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Search date: 02-04-2018 Return to current date: Click here

Interest rates: Back to old ways

Shamsul Huq Zahid | April 02, 2018 00:00:00

Now it's bank depositors' turn to recoup their losses. They have suffered enough for more than a couple of years because of continuous decline in interest rates on deposits of all types barring the current account that carries no interest.

The return from savings deposits with banks is still in the negative territory when the rate of inflation is adjusted with interest rates offered on the same. Depositors used to suffer more in the recent past when interest rates on savings deposit hovered between 2.0 and 3.0 per cent.

The average rate of return in the case of time deposits was not anyway better. The highest rate offered by banks was around 6.0 per cent, equivalent to the officially estimated rate of inflation. However, the people who are sceptical about the quality of official statistics tend to believe that the actual rate of inflation would be higher.

As a natural consequence, the rate of growth of deposits with banking system was less than normal. Moreover, the flow of deposits varied from bank to bank. Some banks got more and some others received scanty amounts. The scams that hit the sector in recent times also made the depositors choosy, for the sake of safety of their funds. The public sector banks were at the top of the list, followed by the relatively stable private sector banks, as far as destinations of deposits are concerned.

Despite the fact that the banking sector is now experiencing liquidity crisis, some private banks with good track records do not feel the pinch, to any major extent.

Following the decline in interest rates on deposits, funds in greater volume have gone for investment in government savings tools. But the net sale of the same does not anyway match with the volume of liquidity that has remained outside the banking system. Funds have not been invested in stock market either. The situation prevailing in the stock market does amply indicate it.

So, in such a situation, one can only guess that a large volume of funds has been pushed under the mattress or taken out of the country using illegal routes.

To cope with the situation, the banks lately have made their natural move; they have raised their deposit rates. For the first time in the last couple of years, the rates on time-deposits have gone double-digit. The ongoing trend does indicate that the rates on deposits would go further up in the coming months.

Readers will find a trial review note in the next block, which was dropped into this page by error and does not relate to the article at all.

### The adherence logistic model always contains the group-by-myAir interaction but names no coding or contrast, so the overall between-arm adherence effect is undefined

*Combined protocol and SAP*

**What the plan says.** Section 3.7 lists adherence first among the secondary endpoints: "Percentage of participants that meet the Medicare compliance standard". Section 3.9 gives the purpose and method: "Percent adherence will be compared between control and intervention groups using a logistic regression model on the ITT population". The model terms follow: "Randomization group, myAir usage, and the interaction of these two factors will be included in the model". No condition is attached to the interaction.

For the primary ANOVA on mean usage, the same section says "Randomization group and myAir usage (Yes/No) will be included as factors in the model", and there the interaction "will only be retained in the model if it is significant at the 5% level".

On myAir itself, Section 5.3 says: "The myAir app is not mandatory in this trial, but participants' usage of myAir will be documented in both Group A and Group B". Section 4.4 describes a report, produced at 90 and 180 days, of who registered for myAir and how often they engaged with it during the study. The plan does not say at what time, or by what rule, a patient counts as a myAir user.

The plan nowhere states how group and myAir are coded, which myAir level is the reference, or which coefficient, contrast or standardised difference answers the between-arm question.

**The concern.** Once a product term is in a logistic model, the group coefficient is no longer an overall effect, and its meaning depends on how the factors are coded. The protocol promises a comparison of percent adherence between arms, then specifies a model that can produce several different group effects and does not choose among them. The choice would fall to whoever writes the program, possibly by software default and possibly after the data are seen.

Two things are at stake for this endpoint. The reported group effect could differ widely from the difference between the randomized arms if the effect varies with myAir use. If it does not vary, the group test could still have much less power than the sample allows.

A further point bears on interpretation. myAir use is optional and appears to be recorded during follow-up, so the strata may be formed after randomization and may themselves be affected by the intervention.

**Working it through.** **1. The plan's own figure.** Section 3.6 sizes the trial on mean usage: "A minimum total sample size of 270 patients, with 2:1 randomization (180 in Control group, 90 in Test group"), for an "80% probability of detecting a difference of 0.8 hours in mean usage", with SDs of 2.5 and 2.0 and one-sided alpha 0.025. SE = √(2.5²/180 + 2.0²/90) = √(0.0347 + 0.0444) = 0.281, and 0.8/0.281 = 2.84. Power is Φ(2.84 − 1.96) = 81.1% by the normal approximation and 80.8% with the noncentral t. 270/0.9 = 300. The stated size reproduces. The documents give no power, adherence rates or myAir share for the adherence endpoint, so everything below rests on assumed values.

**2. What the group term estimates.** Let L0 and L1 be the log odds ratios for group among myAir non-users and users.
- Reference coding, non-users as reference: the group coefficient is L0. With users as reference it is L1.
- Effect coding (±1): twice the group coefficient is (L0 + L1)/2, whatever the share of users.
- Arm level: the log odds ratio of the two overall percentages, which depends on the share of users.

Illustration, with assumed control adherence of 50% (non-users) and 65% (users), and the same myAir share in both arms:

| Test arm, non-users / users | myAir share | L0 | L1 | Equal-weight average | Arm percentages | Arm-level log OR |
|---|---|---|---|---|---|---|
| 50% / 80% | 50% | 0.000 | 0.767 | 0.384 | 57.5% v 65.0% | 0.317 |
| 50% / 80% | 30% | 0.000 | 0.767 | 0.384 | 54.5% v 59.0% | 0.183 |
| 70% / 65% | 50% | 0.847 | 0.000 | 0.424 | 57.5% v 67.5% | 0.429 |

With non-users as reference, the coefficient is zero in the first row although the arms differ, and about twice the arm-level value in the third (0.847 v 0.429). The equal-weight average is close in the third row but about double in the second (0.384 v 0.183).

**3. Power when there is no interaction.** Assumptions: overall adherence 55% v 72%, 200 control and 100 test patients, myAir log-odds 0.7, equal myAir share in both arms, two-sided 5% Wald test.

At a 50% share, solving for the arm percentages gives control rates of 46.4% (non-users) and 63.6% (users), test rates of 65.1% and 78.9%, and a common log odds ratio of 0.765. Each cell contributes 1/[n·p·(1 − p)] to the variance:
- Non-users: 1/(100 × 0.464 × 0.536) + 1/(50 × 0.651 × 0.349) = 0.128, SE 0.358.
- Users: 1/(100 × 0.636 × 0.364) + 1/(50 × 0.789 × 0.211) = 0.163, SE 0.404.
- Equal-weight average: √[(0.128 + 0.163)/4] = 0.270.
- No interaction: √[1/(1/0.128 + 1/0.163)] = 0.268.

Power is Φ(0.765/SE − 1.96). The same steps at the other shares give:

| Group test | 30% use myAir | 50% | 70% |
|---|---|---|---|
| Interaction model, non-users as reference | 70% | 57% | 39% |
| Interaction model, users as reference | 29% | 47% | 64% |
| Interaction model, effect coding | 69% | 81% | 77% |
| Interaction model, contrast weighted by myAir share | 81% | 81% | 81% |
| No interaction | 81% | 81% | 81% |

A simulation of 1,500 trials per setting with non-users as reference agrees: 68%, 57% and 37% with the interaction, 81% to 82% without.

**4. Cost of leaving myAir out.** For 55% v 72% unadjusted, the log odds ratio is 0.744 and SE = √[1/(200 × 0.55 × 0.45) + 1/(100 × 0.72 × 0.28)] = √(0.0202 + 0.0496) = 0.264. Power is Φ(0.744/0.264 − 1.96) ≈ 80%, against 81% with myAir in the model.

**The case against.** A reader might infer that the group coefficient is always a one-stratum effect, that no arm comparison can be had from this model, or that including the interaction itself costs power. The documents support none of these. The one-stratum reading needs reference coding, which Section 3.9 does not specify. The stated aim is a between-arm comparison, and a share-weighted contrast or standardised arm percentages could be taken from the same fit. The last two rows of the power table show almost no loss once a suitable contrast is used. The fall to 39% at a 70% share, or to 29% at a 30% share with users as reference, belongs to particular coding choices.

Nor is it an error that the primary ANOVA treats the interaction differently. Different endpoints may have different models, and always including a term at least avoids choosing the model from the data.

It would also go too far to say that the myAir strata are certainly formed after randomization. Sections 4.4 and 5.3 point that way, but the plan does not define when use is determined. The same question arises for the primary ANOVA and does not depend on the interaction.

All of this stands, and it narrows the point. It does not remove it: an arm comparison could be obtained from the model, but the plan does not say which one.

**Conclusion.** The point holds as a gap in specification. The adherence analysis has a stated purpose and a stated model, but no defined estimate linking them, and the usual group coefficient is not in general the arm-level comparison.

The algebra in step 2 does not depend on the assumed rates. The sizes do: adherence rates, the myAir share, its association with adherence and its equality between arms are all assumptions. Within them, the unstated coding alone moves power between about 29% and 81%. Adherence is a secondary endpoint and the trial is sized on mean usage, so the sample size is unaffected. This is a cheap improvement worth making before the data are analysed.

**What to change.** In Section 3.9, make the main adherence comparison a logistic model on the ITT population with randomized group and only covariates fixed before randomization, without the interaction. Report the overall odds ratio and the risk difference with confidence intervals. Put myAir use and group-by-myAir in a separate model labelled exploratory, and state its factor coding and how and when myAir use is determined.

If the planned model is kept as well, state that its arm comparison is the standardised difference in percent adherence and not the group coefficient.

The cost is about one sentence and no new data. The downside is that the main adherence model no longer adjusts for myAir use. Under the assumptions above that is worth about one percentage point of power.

In line with the increase in deposit rates, the banks have also raised their lending rates to maintain a healthy spread. In some cases, the lending rates came down to single digit in the recent past. But no bank is now offering any loan barring some selected sectors at single digit interest rates. A few banks, reportedly, are charging interests on loans at rates as high as 20 per cent.

Naturally, businesses have reacted to the reversal negatively and sought actions on the part of the government and other relevant agencies to lower the lending rates to single digit.

Prime Minister Sheikh Hasina is also strongly in favour of bringing down the lending rates to single digit. Addressing the Working Committee meeting of the ruling Awami League on March 14 last, she made her government's stance rather clear on the issue.

Finance Minister AMA Muhith also discussed the issue with the banking sector stakeholders last Friday and a follow-up meeting, according to a media report, was due yesterday (Sunday).

There is no reason to believe that bankers are deliberately keeping their lending rates at high level. Affordable lending rates are supposed to attract greater number of borrowers. But lending rates are very much linked to rates offered to depositors. In a market where liquidity is in short supply, banks would naturally offer higher deposit rates. The banks which have sufficient funds would also go by the trend and fix market-based rates in the case of both deposit and credit. It is hard to dictate interest rates in a market economy where demand and supply of funds remain the key determinants.

However, the government, the central bank and the management of a few banks have to share the blame for the latest unsavoury situation prevailing in the banking sector. One does not have to explain the reasons. The main actors should search their souls to know why accusing fingers are being pointed at them.

The financial sector by its very nature is a sensitive one and negative developments in one or two banks do affect operations of other players and there is no escape from it.

Loan scams and accumulation of huge classified loans are hurting the banking sector grievously. Banks could have earned higher profit, offered attractive rates to depositors and affordable rates to the borrowers only if all the stakeholders, including the regulator, had played by the rules. More importantly, it is good governance what matters most. Banks are no exception.

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